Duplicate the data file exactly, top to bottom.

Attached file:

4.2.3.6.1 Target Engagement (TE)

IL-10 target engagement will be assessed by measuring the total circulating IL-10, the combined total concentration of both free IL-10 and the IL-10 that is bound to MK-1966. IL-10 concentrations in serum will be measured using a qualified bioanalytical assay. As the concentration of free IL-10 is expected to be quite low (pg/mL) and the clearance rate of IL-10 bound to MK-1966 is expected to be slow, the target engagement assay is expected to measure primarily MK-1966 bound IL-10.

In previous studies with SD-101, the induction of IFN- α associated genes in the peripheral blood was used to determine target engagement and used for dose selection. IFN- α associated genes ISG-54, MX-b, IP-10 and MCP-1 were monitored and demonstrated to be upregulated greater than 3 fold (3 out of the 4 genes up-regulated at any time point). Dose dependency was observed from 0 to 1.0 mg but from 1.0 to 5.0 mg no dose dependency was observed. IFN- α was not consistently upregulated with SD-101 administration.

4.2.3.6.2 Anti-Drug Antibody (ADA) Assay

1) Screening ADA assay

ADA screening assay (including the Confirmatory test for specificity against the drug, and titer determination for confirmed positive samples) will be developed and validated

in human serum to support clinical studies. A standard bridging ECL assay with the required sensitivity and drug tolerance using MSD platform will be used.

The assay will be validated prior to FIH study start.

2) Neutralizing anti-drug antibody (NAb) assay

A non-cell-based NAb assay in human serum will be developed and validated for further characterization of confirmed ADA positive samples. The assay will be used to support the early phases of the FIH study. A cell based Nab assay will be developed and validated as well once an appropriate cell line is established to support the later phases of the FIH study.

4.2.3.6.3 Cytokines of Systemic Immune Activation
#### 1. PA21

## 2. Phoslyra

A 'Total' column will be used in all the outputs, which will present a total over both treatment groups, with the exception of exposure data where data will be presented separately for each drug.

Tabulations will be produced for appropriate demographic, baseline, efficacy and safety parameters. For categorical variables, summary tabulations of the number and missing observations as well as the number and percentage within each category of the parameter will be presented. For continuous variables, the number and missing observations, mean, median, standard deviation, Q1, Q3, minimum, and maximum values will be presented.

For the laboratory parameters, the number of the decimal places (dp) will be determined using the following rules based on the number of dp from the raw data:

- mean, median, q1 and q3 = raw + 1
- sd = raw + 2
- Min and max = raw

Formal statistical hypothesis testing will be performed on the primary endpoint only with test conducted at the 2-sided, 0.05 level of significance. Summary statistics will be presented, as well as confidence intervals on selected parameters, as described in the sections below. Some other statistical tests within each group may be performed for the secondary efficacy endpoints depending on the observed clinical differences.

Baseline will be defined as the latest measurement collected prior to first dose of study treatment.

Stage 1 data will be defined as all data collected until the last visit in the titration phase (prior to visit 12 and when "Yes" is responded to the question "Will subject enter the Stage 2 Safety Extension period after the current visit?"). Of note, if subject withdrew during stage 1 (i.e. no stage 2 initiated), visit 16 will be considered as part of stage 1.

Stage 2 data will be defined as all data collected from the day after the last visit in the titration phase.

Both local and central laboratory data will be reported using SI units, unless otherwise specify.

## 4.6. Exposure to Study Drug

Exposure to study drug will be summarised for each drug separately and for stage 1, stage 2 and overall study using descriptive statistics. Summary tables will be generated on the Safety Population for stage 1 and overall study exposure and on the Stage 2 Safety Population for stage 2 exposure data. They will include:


4.2.3.6.1 Target Engagement (TE)

IL-10 target engagement will be assessed by measuring the total circulating IL-10, the combined total concentration of both free IL-10 and the IL-10 that is bound to MK-1966. IL-10 concentrations in serum will be measured using a qualified bioanalytical assay. As the concentration of free IL-10 is expected to be quite low (pg/mL) and the clearance rate of IL-10 bound to MK-1966 is expected to be slow, the target engagement assay is expected to measure primarily MK-1966 bound IL-10.

In previous studies with SD-101, the induction of IFN- α associated genes in the peripheral blood was used to determine target engagement and used for dose selection. IFN- α associated genes ISG-54, MX-b, IP-10 and MCP-1 were monitored and demonstrated to be upregulated greater than 3 fold (3 out of the 4 genes up-regulated at any time point). Dose dependency was observed from 0 to 1.0 mg but from 1.0 to 5.0 mg no dose dependency was observed. IFN- α was not consistently upregulated with SD-101 administration.

4.2.3.6.2 Anti-Drug Antibody (ADA) Assay

1) Screening ADA assay

ADA screening assay (including the Confirmatory test for specificity against the drug, and titer determination for confirmed positive samples) will be developed and validated

in human serum to support clinical studies. A standard bridging ECL assay with the required sensitivity and drug tolerance using MSD platform will be used.

The assay will be validated prior to FIH study start.

2) Neutralizing anti-drug antibody (NAb) assay

A non-cell-based NAb assay in human serum will be developed and validated for further characterization of confirmed ADA positive samples. The assay will be used to support the early phases of the FIH study. A cell based Nab assay will be developed and validated as well once an appropriate cell line is established to support the later phases of the FIH study.

4.2.3.6.3 Cytokines of Systemic Immune Activation
#### 1. PA21

## 2. Phoslyra

A 'Total' column will be used in all the outputs, which will present a total over both treatment groups, with the exception of exposure data where data will be presented separately for each drug.

Tabulations will be produced for appropriate demographic, baseline, efficacy and safety parameters. For categorical variables, summary tabulations of the number and missing observations as well as the number and percentage within each category of the parameter will be presented. For continuous variables, the number and missing observations, mean, median, standard deviation, Q1, Q3, minimum, and maximum values will be presented.

For the laboratory parameters, the number of the decimal places (dp) will be determined using the following rules based on the number of dp from the raw data:

- mean, median, q1 and q3 = raw + 1
- sd = raw + 2
- Min and max = raw

Formal statistical hypothesis testing will be performed on the primary endpoint only with test conducted at the 2-sided, 0.05 level of significance. Summary statistics will be presented, as well as confidence intervals on selected parameters, as described in the sections below. Some other statistical tests within each group may be performed for the secondary efficacy endpoints depending on the observed clinical differences.

Baseline will be defined as the latest measurement collected prior to first dose of study treatment.

Stage 1 data will be defined as all data collected until the last visit in the titration phase (prior to visit 12 and when "Yes" is responded to the question "Will subject enter the Stage 2 Safety Extension period after the current visit?"). Of note, if subject withdrew during stage 1 (i.e. no stage 2 initiated), visit 16 will be considered as part of stage 1.

Stage 2 data will be defined as all data collected from the day after the last visit in the titration phase.

Both local and central laboratory data will be reported using SI units, unless otherwise specify.

## 4.6. Exposure to Study Drug

Exposure to study drug will be summarised for each drug separately and for stage 1, stage 2 and overall study using descriptive statistics. Summary tables will be generated on the Safety Population for stage 1 and overall study exposure and on the Stage 2 Safety Population for stage 2 exposure data. They will include: